• CREATE A BOARDWALK SPACE adjacent to the beach which can allow both for a promenade connection to the dunes and for temporary food service from Chicago local food trucks which can support the high traffic on the weekends without adding infrastructure to the site.

     

    • GROW THE BIRD HABITAT AND NATURAL AREAS beyond their current space.  Some of this is happening naturally already.  Due to a choice by the city’s beach groomers (operating Zamboni type sand-smoothing devices) to stop flattening the area at the east end of the beach, sand dunes have begun to form, increasing the scope and type of the adjacent bird sanctuary area.  This could be further expanded along the peninsula which protects the marina and also northwest along the beach into areas that arent’ currently used for playing fields or sledding hill.

     

    • ADAPT MARINA BOAT STORAGE from paved parking lot space to a more multi functional permeable paving surface which can help prevent storm water runoff

     

    • SOFTEN THE SHORE LINE much as Studio Gang has proposed for Northerly Island adjacent to the Museum Campus downtown.  Their comprehensive and beautiful framework plan document wryly points out the contrast between 20th and 21st century approaches to waterlines this way.

     

    “Late 20th Century Coastal Engineering battles the forces of nature with hard armored edges.” While, 21th Century Coastal Engineering encourages diverse habitat through the introduction of a constructed reef that also shields shoreline ecosystems.”

      studio gang shoreline approach

     

     

    • CREATE METERED PARALLEL PARKING on Montrose, Simonds and Lawrence.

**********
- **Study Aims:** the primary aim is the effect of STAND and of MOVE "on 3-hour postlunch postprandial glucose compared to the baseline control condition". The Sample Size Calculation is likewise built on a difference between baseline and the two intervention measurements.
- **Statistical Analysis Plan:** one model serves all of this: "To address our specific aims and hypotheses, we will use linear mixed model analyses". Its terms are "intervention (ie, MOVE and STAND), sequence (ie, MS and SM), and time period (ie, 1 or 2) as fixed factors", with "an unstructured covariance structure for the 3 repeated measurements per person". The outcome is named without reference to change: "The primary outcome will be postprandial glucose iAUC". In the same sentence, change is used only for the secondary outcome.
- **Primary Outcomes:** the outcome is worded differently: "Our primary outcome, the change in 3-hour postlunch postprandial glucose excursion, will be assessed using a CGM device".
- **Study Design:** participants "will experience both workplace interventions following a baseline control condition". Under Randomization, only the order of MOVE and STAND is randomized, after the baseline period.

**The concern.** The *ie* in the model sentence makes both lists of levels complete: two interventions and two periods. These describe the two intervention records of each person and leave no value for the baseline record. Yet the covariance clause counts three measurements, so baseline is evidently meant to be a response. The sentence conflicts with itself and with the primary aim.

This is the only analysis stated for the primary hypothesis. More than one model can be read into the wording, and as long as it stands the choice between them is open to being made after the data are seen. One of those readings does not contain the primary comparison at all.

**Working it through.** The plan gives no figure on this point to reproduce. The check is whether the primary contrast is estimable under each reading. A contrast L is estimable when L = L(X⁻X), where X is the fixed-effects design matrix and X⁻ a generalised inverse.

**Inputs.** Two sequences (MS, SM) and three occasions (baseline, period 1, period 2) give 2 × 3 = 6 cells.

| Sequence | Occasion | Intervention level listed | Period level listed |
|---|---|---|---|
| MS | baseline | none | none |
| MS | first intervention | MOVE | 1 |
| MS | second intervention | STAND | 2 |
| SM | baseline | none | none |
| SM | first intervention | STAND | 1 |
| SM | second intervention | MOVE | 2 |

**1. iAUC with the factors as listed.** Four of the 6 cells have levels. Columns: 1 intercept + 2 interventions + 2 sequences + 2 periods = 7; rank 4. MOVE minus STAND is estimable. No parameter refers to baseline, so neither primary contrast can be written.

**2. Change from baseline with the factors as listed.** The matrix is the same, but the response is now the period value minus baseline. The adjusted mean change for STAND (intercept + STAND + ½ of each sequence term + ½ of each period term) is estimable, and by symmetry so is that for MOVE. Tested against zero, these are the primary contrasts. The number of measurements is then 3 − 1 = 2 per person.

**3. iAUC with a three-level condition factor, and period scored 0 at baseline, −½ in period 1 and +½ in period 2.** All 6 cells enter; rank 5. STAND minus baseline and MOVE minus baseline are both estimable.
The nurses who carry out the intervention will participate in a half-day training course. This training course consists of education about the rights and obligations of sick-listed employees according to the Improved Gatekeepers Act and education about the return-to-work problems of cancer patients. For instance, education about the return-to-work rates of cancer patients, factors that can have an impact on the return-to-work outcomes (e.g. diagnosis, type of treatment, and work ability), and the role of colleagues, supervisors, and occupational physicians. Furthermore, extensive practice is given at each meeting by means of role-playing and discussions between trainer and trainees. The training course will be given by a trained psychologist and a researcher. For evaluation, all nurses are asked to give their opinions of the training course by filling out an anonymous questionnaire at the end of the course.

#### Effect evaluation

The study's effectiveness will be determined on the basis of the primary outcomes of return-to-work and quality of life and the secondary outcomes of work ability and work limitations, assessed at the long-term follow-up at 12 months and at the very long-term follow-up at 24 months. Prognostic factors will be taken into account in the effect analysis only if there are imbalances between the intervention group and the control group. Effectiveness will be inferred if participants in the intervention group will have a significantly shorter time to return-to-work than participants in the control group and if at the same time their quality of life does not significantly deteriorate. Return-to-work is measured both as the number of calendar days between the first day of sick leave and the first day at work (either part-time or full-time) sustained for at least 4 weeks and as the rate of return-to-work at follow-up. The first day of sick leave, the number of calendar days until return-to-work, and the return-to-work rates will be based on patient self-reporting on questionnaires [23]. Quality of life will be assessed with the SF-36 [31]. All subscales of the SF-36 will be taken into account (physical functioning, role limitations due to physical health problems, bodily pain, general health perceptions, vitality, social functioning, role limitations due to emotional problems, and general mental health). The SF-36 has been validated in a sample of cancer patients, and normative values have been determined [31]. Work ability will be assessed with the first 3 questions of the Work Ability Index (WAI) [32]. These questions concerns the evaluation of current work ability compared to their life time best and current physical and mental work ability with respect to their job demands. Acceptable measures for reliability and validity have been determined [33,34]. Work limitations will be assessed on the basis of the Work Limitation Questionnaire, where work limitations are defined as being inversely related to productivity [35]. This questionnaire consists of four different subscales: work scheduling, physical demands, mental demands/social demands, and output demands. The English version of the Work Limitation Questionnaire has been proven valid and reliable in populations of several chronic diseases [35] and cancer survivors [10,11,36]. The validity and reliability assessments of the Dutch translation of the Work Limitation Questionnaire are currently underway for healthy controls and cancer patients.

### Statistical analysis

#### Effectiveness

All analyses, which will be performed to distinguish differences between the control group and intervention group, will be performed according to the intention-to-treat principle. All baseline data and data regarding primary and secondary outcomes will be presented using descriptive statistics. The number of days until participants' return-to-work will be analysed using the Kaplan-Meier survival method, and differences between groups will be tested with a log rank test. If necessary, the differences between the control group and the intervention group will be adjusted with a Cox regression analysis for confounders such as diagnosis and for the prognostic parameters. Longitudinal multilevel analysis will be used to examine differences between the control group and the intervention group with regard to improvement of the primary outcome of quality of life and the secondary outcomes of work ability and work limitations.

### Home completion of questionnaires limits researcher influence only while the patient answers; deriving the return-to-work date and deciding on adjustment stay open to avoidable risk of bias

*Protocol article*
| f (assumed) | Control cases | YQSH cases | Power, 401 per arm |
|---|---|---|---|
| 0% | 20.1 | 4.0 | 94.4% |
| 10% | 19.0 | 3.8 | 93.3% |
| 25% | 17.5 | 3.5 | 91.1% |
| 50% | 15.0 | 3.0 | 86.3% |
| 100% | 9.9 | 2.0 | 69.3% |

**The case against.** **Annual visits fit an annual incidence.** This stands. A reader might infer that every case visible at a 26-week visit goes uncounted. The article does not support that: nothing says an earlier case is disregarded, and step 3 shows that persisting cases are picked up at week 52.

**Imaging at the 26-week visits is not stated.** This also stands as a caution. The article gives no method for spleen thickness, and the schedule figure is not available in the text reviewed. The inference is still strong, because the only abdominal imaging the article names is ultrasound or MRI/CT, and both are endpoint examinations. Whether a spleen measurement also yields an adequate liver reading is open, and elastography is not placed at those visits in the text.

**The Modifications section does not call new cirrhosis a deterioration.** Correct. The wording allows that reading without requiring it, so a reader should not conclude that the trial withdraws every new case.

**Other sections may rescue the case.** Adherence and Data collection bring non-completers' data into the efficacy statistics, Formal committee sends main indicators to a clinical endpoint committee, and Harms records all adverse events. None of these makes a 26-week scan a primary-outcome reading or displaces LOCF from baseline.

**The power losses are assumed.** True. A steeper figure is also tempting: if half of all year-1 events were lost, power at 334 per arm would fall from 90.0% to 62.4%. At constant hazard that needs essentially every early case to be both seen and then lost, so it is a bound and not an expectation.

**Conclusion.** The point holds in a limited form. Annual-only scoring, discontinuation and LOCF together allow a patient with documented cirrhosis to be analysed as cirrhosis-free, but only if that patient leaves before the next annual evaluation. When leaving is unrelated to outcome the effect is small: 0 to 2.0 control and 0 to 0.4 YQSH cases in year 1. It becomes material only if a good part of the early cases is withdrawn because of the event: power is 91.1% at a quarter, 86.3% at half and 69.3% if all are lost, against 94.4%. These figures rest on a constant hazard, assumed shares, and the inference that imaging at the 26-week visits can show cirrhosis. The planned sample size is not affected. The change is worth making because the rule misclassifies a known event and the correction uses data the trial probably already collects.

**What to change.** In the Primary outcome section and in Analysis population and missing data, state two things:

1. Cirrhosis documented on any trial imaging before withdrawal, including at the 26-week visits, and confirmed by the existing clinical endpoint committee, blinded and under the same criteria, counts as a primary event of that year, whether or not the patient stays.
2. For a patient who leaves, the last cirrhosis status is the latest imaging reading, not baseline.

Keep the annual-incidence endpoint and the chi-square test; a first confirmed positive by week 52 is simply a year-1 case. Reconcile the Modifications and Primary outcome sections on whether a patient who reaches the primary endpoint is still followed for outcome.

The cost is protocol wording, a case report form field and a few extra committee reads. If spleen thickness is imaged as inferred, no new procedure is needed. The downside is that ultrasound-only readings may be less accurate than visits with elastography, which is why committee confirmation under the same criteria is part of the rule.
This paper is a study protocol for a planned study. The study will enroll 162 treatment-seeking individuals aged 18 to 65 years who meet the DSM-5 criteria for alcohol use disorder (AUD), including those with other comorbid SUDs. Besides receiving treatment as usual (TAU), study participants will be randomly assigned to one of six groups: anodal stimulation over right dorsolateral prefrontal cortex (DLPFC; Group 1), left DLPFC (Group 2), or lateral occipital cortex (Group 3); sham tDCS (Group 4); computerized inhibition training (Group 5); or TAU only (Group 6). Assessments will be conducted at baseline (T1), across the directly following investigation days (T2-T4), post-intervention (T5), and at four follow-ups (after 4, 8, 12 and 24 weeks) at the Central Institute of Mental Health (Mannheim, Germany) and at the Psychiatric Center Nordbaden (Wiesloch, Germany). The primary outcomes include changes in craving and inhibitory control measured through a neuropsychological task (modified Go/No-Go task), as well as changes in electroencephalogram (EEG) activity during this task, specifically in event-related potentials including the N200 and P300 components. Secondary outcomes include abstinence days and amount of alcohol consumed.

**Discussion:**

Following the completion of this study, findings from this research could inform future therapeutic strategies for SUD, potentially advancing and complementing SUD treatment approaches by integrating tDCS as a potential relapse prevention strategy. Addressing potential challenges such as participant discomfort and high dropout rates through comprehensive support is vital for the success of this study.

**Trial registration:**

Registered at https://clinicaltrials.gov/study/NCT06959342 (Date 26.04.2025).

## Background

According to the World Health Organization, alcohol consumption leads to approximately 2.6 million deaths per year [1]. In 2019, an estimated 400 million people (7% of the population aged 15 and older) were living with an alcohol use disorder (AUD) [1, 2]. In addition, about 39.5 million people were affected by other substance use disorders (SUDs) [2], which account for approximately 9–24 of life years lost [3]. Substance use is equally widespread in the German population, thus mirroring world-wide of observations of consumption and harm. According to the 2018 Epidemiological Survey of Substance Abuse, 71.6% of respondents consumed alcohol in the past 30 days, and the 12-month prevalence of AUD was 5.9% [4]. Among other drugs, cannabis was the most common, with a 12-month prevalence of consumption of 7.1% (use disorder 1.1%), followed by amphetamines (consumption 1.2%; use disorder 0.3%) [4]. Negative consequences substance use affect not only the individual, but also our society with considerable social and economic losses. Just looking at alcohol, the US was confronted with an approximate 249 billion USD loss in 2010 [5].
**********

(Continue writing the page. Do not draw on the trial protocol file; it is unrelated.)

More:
• ADD DIVVY STATIONS at several locations around the park.  The current dock only has 15 slots – hardly enough to support heavy weekend access to the park via Divvy!

     

    This drawing blows up the proposed bike training loop and diagrams a host of different users current and new ranging from parallel street parking to skate park to native plantings!

     

    activity diagram

    The Montrose Beach Already Supports

     

    • The BEACH GOERS: Montrose beach is ALREADY well used by a large and diverse swath of the Chicago population.  Access to sun and sand is and can continue to be provided by the public beach.  But the space is already much more than a party beach.

     

     

    • The ORGANIZED PLAYING FIELDS provide access for soccer and softball players and a sledding hill serves as a focal point for the whole area.

     

    • The MARINA serves sail boats and has a protected cove which guards against the worst of the windy city’s wave action.

     

    • The CYCLOCROSS BIKE CHALLENGES take place both on some of the less important access roads for interval training and nearly all the rest of the terrain for challenging fall rides.

     

    This photo from the Johnny Sprockets facebook page shows former moss::: team member John and his wife Cady schlepping across the dunes.  Chris is pretty sure he’s not in this picture but also regularly meets with the other bike aficionados there in the fall.  

     

     

    bikes at montrose

    Note: this is a pretty poor placement of a bike rack, city of Chicago.  Better design and placement can absolutely improve on this!

     

    Montrose Beach, a history of improvement

     

    The Montrose Beach park was created (literally from lake) when Lincoln Park was expanded north to Montrose in 1932 and the beach and most of the park were created with landfill dumped into constructed borders.  The image below shows the construction in progress.  Surely an area the city went to so much effort to create can be adapted even further to keep current with all the needs and excitement of its many visitors.

     

    montrose beach 1932 construction montrose beach_after